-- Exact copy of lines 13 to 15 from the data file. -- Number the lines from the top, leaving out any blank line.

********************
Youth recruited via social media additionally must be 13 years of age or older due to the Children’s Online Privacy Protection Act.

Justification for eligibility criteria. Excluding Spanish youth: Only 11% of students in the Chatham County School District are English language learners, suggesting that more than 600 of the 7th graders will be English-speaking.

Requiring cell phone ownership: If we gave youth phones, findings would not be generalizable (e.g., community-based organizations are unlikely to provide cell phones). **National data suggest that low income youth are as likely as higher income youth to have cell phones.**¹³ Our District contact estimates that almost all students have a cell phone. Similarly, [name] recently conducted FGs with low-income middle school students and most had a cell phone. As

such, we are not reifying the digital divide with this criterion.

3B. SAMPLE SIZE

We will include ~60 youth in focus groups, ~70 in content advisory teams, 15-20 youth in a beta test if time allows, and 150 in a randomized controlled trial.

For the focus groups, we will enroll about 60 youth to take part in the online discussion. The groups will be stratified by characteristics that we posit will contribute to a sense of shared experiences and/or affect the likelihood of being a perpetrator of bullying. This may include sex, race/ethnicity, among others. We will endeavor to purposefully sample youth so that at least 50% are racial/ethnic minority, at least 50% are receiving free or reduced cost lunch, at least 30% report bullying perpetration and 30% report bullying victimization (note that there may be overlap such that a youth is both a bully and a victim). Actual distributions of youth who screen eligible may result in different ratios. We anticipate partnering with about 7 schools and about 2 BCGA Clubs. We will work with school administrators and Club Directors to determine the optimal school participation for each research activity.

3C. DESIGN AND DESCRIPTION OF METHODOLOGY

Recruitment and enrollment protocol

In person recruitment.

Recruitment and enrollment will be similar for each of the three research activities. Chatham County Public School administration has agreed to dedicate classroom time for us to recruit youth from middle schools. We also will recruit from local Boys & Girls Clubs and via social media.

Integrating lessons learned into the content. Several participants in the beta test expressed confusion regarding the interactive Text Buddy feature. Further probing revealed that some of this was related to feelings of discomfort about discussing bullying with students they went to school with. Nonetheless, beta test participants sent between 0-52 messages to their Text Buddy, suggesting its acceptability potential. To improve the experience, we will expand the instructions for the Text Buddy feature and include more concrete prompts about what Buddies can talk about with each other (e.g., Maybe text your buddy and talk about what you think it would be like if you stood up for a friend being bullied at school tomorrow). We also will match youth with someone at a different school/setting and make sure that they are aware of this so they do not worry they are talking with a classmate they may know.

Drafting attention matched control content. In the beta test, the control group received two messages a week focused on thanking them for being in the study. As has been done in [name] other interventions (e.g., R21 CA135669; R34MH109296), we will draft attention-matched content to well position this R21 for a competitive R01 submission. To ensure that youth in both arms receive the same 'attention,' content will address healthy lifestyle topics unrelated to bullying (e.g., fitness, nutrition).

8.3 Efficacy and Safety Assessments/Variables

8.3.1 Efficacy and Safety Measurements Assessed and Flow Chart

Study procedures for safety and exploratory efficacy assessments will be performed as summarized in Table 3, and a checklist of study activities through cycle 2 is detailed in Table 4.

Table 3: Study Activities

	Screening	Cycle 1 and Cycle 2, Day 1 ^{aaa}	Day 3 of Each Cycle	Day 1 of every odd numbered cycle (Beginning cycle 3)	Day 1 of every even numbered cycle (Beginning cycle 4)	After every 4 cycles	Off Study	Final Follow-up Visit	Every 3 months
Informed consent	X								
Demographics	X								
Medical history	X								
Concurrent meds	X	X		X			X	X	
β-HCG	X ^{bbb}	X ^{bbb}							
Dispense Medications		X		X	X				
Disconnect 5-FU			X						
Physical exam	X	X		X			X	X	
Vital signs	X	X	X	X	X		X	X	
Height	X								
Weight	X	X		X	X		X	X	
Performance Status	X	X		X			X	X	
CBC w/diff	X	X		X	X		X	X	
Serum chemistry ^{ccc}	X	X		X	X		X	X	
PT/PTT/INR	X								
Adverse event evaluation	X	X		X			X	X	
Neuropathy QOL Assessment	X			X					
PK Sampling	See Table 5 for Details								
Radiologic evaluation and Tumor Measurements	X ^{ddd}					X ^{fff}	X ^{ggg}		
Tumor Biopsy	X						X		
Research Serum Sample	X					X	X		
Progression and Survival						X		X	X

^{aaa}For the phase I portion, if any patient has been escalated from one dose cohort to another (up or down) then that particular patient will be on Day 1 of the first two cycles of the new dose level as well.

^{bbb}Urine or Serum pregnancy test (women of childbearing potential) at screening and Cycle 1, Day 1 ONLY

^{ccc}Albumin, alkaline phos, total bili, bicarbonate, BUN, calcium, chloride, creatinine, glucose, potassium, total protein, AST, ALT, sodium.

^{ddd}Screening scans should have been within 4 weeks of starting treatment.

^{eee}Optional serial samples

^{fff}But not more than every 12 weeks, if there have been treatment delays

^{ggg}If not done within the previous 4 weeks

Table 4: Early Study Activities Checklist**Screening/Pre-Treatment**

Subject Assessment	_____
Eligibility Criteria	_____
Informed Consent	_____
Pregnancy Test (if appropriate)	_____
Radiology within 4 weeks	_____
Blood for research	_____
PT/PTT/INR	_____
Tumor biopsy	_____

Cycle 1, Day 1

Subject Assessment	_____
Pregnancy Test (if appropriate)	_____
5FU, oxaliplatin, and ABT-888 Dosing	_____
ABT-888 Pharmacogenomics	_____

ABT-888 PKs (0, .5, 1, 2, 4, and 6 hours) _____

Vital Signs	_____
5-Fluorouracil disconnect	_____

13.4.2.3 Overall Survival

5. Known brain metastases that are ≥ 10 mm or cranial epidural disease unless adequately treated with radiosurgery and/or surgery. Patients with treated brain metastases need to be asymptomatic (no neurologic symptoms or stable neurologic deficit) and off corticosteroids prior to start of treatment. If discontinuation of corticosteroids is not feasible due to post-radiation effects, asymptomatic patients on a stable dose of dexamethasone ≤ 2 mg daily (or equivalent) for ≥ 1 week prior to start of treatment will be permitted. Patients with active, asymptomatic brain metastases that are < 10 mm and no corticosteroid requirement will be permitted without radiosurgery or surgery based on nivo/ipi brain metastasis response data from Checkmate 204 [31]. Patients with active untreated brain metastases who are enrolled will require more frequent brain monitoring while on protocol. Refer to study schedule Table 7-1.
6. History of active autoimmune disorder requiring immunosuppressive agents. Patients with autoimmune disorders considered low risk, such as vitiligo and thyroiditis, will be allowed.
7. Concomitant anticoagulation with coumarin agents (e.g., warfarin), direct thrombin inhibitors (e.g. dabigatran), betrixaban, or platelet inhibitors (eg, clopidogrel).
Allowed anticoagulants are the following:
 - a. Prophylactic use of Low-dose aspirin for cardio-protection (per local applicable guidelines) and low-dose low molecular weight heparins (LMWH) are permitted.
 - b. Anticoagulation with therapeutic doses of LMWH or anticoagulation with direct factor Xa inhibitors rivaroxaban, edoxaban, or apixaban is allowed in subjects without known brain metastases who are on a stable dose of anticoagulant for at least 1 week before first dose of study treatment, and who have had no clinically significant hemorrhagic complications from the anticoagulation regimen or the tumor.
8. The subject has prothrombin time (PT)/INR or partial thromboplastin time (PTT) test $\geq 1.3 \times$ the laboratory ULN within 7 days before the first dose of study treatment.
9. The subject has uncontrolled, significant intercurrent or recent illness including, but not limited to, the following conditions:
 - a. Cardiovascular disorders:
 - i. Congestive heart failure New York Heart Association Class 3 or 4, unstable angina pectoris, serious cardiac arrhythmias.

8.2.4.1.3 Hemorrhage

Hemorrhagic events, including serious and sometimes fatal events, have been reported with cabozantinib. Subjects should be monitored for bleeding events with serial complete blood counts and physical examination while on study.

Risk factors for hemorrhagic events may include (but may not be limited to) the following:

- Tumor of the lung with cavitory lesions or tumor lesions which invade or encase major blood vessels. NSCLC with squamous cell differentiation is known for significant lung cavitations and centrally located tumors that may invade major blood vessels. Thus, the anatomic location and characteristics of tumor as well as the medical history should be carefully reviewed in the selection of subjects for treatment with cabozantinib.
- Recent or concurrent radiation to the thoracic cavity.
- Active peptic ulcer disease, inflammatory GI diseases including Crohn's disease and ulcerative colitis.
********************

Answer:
Drafting attention matched control content. In the beta test, the control group received two messages a week focused on thanking them for being in the study. As has been done in [name] other interventions (e.g., R21 CA135669; R34MH109296), we will draft attention-matched content to well position this R21 for a competitive R01 submission. To ensure that youth in both arms receive the same 'attention,' content will address healthy lifestyle topics unrelated to bullying (e.g., fitness, nutrition).

8.3 Efficacy and Safety Assessments/Variables

8.3.1 Efficacy and Safety Measurements Assessed and Flow Chart